In 1978 the U.S. Department of Energy initiated the External Combustion Engine project under the management of the University of Chicago Argonne National Laboratory in Illinois. This program will explore the feasibility of Stirling-engine power generators of 500 to 2000 kVV for modular application in situations where appreciable combustible wastes do exist but in quantities which do not justify the installation of a full-blown, base-load. Rankine-cycle steam-turbine plant. There are thousands of local municipalities which fall into this category. Publication of the Program Opportunity Annouccment attracted a response by over sixty U.S. corporations. The Request for Proposal and subsequent concept design and prototype stages are expected to initiate innovative engine arrangements previously unexplored, but which may prove particularly appropriate for large Stirling engines.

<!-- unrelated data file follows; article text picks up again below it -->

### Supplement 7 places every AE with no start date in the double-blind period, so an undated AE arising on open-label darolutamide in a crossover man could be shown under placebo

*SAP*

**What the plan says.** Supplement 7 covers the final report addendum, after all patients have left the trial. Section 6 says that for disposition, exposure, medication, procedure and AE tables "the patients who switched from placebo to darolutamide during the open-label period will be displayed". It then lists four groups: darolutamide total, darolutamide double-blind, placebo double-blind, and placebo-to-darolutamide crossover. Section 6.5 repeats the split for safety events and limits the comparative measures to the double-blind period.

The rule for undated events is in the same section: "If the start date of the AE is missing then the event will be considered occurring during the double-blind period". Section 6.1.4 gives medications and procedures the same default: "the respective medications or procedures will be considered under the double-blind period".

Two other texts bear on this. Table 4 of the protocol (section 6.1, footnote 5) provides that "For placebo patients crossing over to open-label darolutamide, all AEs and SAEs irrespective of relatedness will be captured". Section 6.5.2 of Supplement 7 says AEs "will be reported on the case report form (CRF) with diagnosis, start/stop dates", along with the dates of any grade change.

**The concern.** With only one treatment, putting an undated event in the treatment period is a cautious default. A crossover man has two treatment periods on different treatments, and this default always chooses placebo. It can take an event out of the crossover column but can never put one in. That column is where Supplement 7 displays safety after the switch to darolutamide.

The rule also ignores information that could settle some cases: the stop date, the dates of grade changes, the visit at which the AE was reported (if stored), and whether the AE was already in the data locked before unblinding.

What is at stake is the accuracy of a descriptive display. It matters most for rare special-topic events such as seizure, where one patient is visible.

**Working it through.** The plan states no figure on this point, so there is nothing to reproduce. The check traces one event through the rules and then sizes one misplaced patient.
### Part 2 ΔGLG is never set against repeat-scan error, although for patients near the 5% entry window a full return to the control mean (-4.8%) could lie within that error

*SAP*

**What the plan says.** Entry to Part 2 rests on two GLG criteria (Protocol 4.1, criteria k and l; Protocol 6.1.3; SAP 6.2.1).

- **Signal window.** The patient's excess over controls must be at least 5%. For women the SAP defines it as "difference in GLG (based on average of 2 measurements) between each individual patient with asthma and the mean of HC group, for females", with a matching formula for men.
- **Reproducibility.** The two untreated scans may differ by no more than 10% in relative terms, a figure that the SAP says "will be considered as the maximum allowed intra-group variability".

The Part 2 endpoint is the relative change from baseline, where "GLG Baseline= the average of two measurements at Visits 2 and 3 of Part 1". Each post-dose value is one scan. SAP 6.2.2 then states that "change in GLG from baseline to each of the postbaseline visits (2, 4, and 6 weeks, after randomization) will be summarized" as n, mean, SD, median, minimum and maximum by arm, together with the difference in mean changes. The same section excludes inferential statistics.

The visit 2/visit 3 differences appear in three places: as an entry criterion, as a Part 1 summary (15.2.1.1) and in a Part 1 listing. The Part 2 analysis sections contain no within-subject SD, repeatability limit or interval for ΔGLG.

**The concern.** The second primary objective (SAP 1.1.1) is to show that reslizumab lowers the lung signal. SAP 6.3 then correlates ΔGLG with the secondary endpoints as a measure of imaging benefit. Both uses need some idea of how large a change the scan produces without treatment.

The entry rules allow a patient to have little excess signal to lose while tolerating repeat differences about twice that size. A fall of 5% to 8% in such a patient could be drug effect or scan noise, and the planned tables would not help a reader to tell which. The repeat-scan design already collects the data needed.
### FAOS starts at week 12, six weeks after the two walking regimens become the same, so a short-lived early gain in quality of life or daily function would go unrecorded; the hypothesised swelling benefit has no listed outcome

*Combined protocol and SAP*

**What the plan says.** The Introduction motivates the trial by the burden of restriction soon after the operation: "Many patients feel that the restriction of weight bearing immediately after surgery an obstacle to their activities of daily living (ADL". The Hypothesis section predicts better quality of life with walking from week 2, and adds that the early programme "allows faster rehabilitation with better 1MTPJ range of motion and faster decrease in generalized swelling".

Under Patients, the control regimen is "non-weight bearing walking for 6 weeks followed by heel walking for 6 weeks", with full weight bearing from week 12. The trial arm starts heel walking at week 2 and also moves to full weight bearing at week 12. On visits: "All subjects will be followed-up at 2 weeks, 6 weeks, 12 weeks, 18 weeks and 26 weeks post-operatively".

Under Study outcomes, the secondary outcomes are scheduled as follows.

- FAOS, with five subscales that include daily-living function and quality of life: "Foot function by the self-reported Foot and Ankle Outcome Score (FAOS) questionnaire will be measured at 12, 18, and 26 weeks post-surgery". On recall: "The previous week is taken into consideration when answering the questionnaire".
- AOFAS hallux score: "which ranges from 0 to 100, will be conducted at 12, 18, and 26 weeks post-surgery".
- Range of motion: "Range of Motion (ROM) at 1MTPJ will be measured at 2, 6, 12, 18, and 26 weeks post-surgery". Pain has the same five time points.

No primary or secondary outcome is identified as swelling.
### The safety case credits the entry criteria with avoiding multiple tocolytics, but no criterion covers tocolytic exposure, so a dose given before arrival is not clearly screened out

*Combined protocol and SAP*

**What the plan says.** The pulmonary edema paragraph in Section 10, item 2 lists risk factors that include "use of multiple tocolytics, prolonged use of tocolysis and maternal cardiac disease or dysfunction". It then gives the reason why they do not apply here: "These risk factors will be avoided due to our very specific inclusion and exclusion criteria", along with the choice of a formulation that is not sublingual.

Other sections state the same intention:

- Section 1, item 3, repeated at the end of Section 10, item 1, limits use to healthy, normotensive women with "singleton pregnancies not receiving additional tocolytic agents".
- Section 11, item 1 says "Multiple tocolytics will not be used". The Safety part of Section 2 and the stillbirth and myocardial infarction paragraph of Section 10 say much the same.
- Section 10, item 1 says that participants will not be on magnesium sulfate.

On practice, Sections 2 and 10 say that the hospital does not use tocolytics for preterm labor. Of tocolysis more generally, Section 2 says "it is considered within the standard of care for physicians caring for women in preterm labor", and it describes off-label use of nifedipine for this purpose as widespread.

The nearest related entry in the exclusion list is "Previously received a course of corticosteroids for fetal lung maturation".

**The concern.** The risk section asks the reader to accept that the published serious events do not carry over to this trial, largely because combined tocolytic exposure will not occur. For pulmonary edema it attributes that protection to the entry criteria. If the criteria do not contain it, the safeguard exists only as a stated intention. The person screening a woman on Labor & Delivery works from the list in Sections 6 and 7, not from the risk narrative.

Earlier. Hoagland and Percival (1978) have reported on a very comprehensive technology evaluation of Stirling engines for stationary power generation in the 375 to 1500 kW (500 to 2000 hp) range. They concluded that the Stirling engine was well suited, principally on account of the multifuel capability, for commercial development as an alternative to diesel, gas turbine, and steam plants. On a considerably larger scale Stirling engines of megawatt capacity have been envisaged by staff of the Atomic Energy of Canada. Such engines would be associated with advanced nuclear reactors.!

Small stationary power generators, say up to 10 kW capacity are of intense interest on a broad front for a variety of military and civil applications. In many cases quiet operation is the attractive feature, particularly in small power generators for the Array or as propulsion motors for rubber assault boats or clandestine operations. Quiet low-power generators are attractive for recreational vehicles, camp-grounds, and similar situations.